Seeds from the nar1 mutant series and wild-type plants were surface-sterilized and sown on 1/2 × MS-agar plates. At 5 d after germination, the seedlings were transferred to MS-agar plates containing 0, 1 or 3 μM paraquat. Survival rates were estimated as the proportion (%) of plants with young green leaves at 0, 1, 2 and 3 wk after transplantation.
Identification of a gene involved in FWA-GFP activation
We isolated a series of mutants that showed defects in the expression of the endosperm-specific imprinted gene FWA (see the 2 section). One of the mutants was a new allele of nar1, a component of the CIA pathway. As the role of the CIA pathway in specific gene regulation is unknown, we focused on this nar1 mutant for further analysis. No homozygous plant for this allele was recovered from self-pollinated heterozygous plants. In the heterozygous mutant, expression of FWA-GFP was reduced in c. 50% of the central cells before fertilization compared with the wild-type. When the mutant plants were pollinated with wild type Col-0 pollen, less than half of the developing seeds 3 d after pollination (DAP) had a lower level of GFP expression than the wild-type; however, expression was almost equal to that of wild-type at 5 DAP (Fig. 1a–f). This phenotype suggests that NAR1 has a gametophytic function. We determined that the mutation involved a G to A base substitution generating a premature stop codon within the fifth exon of the At4G16440 gene (Fig. S1a), which encodes a protein with a conserved Fe-hydrogenase domain (Fig. S1b). The At4G16440 gene shows similarity to yeast Nar1. The NAR1 genes are present as a single copy in plant genomes and in yeast, while mammals have two copies (Fig. S1b). Two other alleles of NAR1 (nar1-1, GK_674D01, and nar1-2, GK_462G04) have been identified in T-DNA insertion lines and used to investigate the genetic interaction with another plant CIA component, AE7 (Luo et al., 2012). Therefore, the mutant allele isolated here has been named nar1-3. We also analyzed another allele with T-DNA insertion in the NAR1 gene locus, named nar1-4 (SALK_151803). Unlike the other alleles, homozygous nar1-4 was viable. A genomic fragment including the At4G16440 gene was able to complement the defect in FWA-GFP expression and embryonic lethality in the nar1-3 mutant (Fig. S1c,d). The heterozygous nar1-1 (nar1-1/+) mutant also showed impaired FWA-GFP expression and seed abortion at an early stage (data not shown), similar to nar1-3 (Fig. 1a–f); however, homozygous nar1-4 (nar1-4/−) was not affected in FWA-GFP expression and produced seeds with a normal appearance, even though the level of NAR1 transcripts was reduced (Fig. S2). Therefore, nar1-4 is a weak, but not a null allele.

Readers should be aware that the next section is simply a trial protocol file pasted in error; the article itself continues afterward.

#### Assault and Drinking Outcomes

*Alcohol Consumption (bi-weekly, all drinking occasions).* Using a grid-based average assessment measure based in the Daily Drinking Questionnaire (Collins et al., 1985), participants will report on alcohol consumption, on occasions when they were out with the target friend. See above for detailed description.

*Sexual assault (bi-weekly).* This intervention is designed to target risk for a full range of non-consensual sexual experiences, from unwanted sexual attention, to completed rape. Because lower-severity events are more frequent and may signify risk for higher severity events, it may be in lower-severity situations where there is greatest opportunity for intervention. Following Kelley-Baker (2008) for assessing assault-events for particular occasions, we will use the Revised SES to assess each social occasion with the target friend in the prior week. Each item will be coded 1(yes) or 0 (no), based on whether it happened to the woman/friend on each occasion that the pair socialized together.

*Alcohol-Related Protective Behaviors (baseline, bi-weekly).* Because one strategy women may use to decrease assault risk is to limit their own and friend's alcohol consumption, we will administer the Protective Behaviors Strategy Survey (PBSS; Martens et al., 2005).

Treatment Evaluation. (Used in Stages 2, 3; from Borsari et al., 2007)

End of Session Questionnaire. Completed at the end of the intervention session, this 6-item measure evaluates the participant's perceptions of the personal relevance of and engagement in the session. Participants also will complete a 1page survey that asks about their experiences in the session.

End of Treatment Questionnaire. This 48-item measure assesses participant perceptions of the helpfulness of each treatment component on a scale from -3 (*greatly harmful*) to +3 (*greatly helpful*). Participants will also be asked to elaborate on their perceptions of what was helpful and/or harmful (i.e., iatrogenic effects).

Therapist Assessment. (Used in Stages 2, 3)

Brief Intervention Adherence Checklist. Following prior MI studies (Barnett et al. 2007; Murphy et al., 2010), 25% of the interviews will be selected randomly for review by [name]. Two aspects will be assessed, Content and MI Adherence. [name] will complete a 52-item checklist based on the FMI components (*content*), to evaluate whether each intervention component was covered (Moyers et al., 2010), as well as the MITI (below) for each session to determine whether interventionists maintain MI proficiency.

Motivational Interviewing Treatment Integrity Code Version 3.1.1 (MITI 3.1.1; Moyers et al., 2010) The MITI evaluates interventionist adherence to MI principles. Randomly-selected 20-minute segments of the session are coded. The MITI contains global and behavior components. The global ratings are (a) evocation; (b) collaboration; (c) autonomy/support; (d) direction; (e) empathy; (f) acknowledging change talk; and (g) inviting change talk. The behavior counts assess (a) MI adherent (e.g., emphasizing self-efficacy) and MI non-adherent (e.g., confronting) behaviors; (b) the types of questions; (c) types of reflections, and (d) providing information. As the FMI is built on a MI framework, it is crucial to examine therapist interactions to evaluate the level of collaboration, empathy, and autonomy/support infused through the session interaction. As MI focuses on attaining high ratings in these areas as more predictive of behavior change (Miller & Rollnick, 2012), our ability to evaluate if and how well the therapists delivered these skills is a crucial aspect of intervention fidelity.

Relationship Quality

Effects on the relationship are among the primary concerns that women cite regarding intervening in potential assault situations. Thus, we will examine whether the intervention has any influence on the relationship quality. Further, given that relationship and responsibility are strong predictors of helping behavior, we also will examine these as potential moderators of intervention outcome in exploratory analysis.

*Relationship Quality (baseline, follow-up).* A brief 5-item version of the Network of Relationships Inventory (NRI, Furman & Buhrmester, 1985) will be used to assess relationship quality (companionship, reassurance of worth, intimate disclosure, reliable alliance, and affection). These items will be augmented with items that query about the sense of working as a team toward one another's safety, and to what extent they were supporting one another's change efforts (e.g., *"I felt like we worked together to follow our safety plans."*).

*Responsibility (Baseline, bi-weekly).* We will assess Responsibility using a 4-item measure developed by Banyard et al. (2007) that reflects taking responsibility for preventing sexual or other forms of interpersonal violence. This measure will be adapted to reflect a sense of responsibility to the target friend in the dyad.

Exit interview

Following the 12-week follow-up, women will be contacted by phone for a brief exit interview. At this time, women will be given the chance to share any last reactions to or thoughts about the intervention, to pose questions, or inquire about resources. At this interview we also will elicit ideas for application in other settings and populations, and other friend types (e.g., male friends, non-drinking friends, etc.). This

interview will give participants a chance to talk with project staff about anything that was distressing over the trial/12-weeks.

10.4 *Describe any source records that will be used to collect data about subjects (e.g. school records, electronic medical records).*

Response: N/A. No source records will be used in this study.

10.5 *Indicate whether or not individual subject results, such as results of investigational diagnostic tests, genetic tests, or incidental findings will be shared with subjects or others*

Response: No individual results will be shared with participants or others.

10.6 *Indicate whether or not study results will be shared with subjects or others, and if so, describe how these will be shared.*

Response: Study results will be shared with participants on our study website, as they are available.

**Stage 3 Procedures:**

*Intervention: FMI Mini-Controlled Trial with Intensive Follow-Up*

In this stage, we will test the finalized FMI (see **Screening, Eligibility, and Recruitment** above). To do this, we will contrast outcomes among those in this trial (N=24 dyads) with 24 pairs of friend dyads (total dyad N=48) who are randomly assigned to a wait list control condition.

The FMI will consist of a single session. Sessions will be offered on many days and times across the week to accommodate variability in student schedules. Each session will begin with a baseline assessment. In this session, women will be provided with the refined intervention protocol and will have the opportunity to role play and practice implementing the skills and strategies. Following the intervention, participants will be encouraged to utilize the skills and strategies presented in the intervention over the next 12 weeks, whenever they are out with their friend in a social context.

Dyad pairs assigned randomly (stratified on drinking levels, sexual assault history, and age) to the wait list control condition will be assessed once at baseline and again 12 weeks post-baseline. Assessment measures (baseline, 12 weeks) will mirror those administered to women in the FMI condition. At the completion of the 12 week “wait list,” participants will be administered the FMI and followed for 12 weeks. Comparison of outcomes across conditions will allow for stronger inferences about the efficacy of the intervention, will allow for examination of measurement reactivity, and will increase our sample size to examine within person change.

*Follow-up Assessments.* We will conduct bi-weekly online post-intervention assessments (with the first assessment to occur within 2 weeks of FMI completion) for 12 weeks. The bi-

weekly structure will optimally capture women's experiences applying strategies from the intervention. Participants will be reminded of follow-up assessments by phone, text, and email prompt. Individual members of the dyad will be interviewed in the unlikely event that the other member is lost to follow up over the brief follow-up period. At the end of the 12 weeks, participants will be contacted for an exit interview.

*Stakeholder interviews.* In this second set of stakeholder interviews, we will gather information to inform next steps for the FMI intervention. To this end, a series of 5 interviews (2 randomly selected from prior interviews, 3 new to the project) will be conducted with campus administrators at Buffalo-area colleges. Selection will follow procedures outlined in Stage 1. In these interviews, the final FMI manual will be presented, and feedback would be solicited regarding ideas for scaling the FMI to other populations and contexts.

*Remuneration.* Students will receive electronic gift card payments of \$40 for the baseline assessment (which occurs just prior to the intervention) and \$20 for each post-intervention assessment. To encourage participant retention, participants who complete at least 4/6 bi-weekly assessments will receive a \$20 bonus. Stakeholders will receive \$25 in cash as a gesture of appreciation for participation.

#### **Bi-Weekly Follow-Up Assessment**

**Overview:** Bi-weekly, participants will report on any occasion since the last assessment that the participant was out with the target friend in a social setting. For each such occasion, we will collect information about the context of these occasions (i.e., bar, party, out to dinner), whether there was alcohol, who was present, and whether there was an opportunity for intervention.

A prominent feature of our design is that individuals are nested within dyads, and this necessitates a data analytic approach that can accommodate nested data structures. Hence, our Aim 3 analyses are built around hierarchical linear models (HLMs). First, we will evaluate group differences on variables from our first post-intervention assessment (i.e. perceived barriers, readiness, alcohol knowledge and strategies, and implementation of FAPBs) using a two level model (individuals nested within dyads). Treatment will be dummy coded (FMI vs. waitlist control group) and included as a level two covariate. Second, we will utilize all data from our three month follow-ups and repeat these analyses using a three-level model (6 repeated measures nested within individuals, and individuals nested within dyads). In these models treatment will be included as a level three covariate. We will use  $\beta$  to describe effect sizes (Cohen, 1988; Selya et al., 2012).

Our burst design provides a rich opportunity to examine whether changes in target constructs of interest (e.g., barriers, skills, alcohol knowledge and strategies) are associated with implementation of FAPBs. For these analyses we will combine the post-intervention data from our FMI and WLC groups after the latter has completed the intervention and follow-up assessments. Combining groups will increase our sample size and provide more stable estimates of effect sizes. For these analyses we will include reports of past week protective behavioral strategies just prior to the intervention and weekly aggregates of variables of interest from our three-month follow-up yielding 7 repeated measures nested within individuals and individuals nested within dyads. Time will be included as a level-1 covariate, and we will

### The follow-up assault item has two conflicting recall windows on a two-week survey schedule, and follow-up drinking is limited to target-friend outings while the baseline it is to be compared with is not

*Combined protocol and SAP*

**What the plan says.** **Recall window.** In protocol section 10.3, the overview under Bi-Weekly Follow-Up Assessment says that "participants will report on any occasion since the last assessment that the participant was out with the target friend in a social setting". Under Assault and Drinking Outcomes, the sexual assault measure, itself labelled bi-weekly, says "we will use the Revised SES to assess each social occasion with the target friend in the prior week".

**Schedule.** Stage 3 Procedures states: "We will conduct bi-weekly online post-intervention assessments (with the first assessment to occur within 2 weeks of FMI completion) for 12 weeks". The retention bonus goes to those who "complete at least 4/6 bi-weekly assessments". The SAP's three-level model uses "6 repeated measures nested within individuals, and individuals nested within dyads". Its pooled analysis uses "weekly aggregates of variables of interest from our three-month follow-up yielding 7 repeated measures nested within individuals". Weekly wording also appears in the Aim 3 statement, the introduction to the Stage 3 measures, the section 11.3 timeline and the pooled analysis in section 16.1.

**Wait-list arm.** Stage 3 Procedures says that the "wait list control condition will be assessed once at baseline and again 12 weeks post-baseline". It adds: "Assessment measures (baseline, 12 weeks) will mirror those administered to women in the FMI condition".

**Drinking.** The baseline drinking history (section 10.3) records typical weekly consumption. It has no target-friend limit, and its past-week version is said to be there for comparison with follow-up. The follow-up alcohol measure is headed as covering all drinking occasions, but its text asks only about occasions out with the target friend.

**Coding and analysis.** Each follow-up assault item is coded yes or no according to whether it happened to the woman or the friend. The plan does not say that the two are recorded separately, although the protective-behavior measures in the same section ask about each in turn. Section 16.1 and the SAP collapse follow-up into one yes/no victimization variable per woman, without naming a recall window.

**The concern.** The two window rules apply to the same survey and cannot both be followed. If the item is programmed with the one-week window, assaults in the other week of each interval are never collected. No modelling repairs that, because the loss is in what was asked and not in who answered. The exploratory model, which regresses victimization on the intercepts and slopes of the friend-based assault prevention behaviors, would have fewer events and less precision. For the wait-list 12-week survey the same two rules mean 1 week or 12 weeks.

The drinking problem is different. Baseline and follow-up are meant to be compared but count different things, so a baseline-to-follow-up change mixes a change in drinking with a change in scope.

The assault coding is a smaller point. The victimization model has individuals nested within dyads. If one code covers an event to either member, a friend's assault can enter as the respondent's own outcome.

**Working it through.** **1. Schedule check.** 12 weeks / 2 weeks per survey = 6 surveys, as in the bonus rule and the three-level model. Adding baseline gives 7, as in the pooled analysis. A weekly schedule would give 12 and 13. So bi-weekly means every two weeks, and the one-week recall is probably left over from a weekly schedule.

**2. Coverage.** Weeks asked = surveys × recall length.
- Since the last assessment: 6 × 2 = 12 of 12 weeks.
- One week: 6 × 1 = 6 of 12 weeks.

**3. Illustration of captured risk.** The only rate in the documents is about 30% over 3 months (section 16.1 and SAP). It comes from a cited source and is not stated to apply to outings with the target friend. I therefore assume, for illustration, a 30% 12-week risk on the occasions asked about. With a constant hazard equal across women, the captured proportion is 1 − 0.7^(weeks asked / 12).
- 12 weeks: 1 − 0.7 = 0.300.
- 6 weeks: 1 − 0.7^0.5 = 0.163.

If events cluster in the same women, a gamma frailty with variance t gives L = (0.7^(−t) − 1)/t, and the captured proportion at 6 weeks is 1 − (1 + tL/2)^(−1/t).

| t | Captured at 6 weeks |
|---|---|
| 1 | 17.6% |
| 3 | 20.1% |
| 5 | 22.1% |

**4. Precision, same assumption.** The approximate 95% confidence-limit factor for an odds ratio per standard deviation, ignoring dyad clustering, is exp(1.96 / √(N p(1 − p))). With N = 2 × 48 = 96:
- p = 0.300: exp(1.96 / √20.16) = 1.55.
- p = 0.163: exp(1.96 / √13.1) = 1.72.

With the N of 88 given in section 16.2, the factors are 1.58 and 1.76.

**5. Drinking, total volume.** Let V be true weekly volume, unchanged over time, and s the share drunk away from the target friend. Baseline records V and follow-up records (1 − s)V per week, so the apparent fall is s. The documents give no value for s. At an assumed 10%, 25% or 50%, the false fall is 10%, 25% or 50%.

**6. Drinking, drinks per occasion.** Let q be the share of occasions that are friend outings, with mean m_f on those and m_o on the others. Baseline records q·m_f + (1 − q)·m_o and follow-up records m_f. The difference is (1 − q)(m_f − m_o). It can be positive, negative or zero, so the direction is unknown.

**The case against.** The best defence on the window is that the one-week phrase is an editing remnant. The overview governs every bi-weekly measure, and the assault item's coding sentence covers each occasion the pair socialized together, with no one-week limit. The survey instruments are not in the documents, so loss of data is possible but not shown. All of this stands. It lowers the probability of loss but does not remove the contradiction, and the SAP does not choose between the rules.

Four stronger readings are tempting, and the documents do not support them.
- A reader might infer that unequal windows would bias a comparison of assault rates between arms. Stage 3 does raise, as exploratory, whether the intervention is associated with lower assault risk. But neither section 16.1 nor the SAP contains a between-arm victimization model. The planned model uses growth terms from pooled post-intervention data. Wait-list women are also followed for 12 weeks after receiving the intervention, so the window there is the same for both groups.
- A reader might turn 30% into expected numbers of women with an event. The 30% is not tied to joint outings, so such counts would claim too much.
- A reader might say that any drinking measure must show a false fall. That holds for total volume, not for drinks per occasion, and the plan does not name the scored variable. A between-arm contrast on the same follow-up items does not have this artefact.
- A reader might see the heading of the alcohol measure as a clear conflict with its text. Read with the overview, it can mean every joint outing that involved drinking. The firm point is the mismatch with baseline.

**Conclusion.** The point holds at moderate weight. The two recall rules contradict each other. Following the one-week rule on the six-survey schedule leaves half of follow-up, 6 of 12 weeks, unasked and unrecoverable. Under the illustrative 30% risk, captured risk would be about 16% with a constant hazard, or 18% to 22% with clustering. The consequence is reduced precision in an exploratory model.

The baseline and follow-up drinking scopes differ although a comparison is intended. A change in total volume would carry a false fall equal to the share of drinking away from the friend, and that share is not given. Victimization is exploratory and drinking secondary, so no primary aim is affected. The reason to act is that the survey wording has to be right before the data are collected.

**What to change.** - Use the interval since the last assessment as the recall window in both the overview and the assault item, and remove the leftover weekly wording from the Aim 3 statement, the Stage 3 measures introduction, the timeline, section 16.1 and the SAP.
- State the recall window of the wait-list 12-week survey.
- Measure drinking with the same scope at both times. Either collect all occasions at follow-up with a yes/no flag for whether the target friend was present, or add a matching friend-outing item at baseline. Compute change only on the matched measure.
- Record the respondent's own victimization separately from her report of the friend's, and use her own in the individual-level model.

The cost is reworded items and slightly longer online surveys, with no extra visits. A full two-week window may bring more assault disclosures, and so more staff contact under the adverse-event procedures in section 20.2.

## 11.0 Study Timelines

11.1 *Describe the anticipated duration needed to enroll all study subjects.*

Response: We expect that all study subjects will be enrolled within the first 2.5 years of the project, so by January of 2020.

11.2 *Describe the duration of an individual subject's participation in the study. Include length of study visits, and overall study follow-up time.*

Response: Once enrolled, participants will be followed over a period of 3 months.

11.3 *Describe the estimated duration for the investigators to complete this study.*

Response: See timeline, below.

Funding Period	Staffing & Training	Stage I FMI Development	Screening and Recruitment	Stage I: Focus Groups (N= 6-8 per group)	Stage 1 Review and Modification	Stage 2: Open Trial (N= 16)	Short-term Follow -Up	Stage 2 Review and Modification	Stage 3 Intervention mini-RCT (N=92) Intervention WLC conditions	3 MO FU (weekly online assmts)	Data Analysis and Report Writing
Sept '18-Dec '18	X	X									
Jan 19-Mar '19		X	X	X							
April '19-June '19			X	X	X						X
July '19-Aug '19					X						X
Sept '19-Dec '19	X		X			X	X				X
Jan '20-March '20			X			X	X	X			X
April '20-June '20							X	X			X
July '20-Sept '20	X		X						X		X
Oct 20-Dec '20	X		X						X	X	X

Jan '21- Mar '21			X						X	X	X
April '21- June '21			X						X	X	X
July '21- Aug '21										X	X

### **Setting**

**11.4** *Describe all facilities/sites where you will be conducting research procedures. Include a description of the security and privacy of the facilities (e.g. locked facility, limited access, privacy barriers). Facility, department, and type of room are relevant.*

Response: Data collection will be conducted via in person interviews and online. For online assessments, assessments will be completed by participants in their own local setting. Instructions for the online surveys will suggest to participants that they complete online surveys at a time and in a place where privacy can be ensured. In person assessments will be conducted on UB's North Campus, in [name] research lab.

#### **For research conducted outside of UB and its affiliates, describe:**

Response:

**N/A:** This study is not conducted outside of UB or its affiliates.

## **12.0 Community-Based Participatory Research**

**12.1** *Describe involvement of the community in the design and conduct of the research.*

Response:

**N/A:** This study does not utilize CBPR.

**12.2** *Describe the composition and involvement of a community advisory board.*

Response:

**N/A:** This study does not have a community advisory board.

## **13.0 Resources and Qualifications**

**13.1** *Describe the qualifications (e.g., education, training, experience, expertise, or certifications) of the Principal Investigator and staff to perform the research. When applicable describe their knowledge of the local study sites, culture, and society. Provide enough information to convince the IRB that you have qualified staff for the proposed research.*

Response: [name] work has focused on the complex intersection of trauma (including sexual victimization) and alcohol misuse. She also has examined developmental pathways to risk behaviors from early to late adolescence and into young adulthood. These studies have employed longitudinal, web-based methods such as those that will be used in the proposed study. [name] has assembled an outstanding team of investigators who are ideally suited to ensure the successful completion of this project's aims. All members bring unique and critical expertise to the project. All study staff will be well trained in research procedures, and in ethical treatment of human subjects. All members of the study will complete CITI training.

NAR1 is not a specific FWA-GFP regulator and affects endogenous imprinted genes
As the nar1-1 and nar1-3 mutants were affected in expression of the transgenic imprinted FWA-GFP gene, we determined the level of transcripts of two endogenous imprinted genes, MEDEA (MEA) and FERTILIZATION INDEPENDENT SEED 2 (FIS2), in seeds. For this analysis, we crossed the mutants to wild-type plants and separated seeds with strong or weak GFP signals at 3 DAP under a fluorescence microscope (Fig. 2a). The level of GFP transcripts was considerably reduced in nar1-1 and nar1-3 mutants, validating our sampling method. Importantly, the mutants also showed a consistently reduced level of endogenous FWA and FIS2 transcripts, although the effect was not as great as for GFP (Fig. 2b). The mutants did not show any change in the level of MEA transcripts (Fig. 2b), a result that was consistent with MEA-GFP reporter expression (Figs 3c,d, S3a,b).
Genetic analyses of the nar1-3 mutant allele
Endosperm development was delayed in the silique of self-pollinated nar1-3 heterozygotes, as demonstrated in the MEA-GFP line (Fig. 3c,d). In wild-type plants, the majority of seeds reached the endosperm developmental stage with > 32 nuclei at 2 DAP (Fig. 3c); by contrast, putative nar1-3/− seeds were developmentally delayed and showed arrest at the four or eight nuclei stage (Fig. 3d, Table 1). Many of the previously identified A. thaliana mutants of the CIA pathway are homozygous lethal (Bych et al., 2008; Kohbushi et al., 2009; Varadarajan et al., 2010; Luo et al., 2012). As in the nar1-1 mutant (Luo et al., 2012), self-pollination of nar1-3 heterozygotes also failed to produce homozygous mutant progeny. If NAR1 functions in embryo development as a CIA component, nar1-3 could influence embryo development at the same stage that was affected in other CIA mutants (nbp35-1, cia1-1 and atr3-3/tah18-3). To confirm this, we compared their respective embryo phenotypes (Fig. S4a). Self-pollination of the heterozygous mutants yielded a 3 : 1 segregation ratio of normal to arrested seeds at an early stage of seed development, similar to nar1-3/+ (Fig. S4b, Table 2). These ratios are consistent with a recessive trait at a single locus. As expected, the nar1-3, nbp35-1, cia1-1 and atr3-3/tah18-3 heterozygous plants showed no obvious abnormalities in morphology during the vegetative phase (data not shown), and microscopic examination of the aborted seeds showed that mutant embryos failed to grow beyond the octant cell stage (Fig. S4c–h), although an additional division was seen in a small population of cia1-1 seeds (data not shown). In the nar1-3 abnormal seeds (and also in those of the other mutants examined), embryos were arrested at the pre-globular stage; in seeds with a normal appearance, the embryo had continued to grow to the globular or heart stage (Fig. 3e–h). Thus, based on the results here and those published previously (Bych et al., 2008; Kohbushi et al., 2009; Varadarajan et al., 2010; Luo et al., 2012), embryonic growth is arrested at a similar stage of development in nar1-3, nbp35-1, cia1-1 and atr3-3/tah18-3 mutants, supporting the proposal that the CIA pathway is essential for early seed development.